The Politics of Waste
What is thrown away is supposed to go away, that`s a large part of what it means to become waste in the modern world. That necessarily means that there must be places that can be classified as “away.” And away must presumably be a place that we do not want to go, because nobody wants to meet her waste again. Away must be a place where there are no people, or where the people do not matter. Better still, away must be a place where the people and their environments are conceptualized as being themselves consistent with waste. Away must be home to people whose lives are sufficiently desperate that they`re willing to receive our waste, and some of them will even be glad of it.
The decision of the Italian company to deliver the waste to Lebanon was the result of many factors. During the civil war, long-term issues were not prioritized and infrastructure was weak, which, coupled with the high levels of corruption that are typical of postcolonial states, produced an ideal climate for deceit and exploitation. But the overarching reason is more blunt: in the eyes of the Global North, Lebanon is one of “them” rather than one of “us”, as such, the bold move of deceptively offloading dangerous waste there rather than somewhere more familiar, becomes “understandable.” It is this way of apprehending the Global South, and its peoples, that makes the global waste trade seem unproblematic, and even sensible, to its perpetrators.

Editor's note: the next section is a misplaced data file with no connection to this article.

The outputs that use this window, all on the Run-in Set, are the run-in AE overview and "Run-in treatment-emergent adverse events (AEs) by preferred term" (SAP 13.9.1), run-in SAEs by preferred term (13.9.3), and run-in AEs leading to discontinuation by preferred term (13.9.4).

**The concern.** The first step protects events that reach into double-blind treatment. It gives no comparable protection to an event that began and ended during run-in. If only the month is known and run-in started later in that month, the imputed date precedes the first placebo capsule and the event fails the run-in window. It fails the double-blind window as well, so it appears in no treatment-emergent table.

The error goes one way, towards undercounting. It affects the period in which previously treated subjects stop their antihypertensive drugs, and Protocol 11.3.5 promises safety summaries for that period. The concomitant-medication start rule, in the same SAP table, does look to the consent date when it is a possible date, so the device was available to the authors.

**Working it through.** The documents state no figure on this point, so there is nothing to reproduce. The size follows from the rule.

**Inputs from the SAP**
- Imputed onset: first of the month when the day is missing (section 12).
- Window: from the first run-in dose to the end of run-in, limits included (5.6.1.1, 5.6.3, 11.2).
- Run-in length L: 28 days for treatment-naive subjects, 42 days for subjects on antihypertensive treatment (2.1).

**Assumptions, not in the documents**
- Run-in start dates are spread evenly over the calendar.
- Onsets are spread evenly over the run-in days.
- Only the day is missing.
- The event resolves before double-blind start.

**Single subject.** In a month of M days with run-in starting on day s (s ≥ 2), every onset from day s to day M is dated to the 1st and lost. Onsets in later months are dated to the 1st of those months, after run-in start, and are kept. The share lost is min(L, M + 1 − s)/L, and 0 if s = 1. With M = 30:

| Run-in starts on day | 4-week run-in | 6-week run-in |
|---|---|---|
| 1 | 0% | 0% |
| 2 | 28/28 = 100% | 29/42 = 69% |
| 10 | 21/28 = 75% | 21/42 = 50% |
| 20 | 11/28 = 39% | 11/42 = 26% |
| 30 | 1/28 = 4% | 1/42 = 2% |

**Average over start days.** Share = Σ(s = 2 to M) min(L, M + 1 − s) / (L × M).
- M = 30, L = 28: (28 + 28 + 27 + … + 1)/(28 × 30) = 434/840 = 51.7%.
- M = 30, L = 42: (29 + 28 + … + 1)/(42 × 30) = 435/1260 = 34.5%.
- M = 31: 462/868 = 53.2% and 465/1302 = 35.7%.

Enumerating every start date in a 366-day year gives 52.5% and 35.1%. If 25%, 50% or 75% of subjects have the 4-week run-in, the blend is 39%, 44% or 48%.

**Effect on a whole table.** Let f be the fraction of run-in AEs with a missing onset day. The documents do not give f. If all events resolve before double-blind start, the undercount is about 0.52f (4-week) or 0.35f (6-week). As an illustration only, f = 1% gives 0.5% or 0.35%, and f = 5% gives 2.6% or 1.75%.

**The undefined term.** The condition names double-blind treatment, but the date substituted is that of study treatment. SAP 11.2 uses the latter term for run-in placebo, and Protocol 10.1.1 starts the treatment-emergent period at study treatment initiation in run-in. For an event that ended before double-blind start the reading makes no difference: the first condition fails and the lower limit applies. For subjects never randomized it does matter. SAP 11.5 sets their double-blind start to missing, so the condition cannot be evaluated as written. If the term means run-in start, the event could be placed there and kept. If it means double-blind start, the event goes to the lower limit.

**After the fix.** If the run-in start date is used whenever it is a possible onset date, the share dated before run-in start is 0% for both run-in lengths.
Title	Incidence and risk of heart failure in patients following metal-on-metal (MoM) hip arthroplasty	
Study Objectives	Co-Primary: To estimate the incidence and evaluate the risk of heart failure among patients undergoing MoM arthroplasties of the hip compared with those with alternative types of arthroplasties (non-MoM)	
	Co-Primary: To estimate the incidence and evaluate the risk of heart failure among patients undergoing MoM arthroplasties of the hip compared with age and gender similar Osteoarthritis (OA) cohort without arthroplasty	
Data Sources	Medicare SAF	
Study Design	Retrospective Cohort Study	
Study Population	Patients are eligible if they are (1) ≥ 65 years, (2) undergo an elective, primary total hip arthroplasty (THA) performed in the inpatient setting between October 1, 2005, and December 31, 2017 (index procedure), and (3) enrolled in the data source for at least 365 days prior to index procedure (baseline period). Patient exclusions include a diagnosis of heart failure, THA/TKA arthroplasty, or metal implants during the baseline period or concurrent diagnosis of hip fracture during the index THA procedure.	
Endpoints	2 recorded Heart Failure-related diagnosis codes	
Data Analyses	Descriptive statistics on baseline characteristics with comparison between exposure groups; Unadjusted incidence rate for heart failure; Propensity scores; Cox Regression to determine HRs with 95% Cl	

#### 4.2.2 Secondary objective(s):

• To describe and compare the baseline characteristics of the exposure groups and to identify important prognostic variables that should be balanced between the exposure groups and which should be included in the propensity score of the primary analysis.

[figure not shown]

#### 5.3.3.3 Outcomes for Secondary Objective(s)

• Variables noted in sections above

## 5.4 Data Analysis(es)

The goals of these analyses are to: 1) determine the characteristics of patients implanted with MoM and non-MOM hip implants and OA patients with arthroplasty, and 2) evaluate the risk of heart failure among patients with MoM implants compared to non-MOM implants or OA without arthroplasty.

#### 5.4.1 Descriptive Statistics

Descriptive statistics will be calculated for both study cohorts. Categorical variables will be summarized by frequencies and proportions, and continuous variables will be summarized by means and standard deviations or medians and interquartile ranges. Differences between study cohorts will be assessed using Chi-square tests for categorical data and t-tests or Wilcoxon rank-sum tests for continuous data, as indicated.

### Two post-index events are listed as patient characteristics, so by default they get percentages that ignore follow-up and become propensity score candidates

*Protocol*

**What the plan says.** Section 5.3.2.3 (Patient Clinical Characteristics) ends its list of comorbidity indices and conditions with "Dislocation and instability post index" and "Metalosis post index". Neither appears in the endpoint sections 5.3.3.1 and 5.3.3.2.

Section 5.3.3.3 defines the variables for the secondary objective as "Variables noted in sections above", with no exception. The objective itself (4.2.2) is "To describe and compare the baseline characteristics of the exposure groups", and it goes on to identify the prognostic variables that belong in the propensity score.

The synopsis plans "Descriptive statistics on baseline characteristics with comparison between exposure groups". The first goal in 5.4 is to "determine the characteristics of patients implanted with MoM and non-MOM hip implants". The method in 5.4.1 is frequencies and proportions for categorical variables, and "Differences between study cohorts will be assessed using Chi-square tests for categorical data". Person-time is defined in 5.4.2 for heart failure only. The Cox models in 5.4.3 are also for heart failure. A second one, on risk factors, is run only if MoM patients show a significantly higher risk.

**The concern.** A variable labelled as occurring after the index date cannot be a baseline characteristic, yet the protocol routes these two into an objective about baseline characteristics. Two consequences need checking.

These practices are now commonly known as “toxic colonialism.” A central part of colonialism is the extraction of wealth from the colonized to the colonizer. This involves a net gain to the colonizer and a net loss to the colonised in terms of natural resources and labour. When a Global North country exports its waste to a Global South country, a similar gain-loss relationship is at work. First, most Global North production starts with Global South natural resources. Second, these resources are processed in Global South countries, using Global South labour. Third, Global North consumers mostly enjoy the resulting products. Finally, the waste produced as a result of the manufacture of products, and the products themselves, when they inevitably themselves become waste (thanks to planned obsolescence), are shouldered by Global South countries. That waste must be processed, often at great risk to the impoverished informal workers (many of them children) who carry out the processing with limited equipment and no health and safety precautions. Every stage of this process is a form of extraction of value from poor countries to rich countries, or, equivalently the depositing of negative value (in the form of waste) upon poor countries.